Plant Complex Landscapes// here is the normal content // ?>
In a complex community, like a forest or a multi-level landscape bed (ground layer, shrub layer, understory tree and canopy tree layers), some roots die every year. Those dead roots provide organic matter to improve soil structure and provide channels in the soil for needed air and water to flow to plant roots. If you were a tree, would you rather live as a part of a community with other plants where you get watered and fed by the plants around you or would you rather live in a ring of wood mulch and a shallow-rooted lawn that often forms a barrier to rain and air exchange. Easy choice, right?
Complex landscapes also do a better job of controlling disease and insect pests. Diverse landscapes prevent one disease or insect pest from devastating the entire planting. They also support beneficial insects that often eat the pests and keep the ecosystem balanced.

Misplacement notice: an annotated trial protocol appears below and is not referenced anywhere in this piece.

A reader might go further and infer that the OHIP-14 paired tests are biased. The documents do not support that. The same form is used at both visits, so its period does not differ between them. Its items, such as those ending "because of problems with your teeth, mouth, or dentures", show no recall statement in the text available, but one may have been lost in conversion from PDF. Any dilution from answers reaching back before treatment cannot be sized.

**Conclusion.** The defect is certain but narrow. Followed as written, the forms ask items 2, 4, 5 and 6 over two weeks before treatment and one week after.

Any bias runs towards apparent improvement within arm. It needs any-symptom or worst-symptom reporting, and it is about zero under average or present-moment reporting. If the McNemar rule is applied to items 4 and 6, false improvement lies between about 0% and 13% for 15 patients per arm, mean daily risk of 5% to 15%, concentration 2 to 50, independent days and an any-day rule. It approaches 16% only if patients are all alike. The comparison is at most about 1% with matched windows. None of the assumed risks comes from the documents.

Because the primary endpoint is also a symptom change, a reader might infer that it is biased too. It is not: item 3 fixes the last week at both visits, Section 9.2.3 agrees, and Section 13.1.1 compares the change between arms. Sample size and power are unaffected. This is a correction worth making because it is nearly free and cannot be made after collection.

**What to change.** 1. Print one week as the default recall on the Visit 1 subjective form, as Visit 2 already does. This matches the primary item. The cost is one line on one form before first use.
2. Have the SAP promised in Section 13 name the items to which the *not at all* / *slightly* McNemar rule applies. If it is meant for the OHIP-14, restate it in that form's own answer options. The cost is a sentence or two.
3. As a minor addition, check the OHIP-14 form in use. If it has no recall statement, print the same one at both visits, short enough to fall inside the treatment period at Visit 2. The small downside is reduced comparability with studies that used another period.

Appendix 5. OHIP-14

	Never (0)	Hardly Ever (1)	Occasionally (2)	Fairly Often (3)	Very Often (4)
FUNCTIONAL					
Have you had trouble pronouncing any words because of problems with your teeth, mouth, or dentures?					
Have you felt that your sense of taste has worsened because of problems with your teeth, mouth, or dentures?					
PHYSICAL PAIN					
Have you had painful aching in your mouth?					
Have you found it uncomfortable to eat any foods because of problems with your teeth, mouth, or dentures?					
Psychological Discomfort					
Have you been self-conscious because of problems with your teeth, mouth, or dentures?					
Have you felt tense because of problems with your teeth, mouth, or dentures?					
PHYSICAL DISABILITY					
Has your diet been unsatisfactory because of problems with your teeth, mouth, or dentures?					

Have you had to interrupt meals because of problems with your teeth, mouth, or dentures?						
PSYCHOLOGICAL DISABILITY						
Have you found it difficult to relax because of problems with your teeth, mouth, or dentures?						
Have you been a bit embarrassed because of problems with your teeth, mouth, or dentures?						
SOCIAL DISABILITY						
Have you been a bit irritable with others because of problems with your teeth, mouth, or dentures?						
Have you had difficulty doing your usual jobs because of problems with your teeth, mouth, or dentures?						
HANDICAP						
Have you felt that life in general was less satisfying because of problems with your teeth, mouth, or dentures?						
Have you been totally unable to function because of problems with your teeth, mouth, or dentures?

There is a street in Newark where narrow backyards back up to the road. Each homeowner treats their backyard differently, but because they are all lined up, they are easy to compare. To some people, the perfect aesthetic is a clean, neat mowed lawn from the back of their house to the street. Others though, opt for a complex community growing in their backyard. Everyone has the right to their preference and to treat their backyard as they wish. But, when more people chose the community concept, our suburban landscape does a better job of providing the ecosystem services we need to survive. It also results in “happier”, healthier plants.
For more information about horticulture in Delaware visit http://sites.udel.edu/suebarton/ and follow me on Instagram @sbartonhort. The Sue Barton blog has a calendar of events that includes many interesting meetings, workshops and webinars for interested gardeners and landscape professionals. Check it out!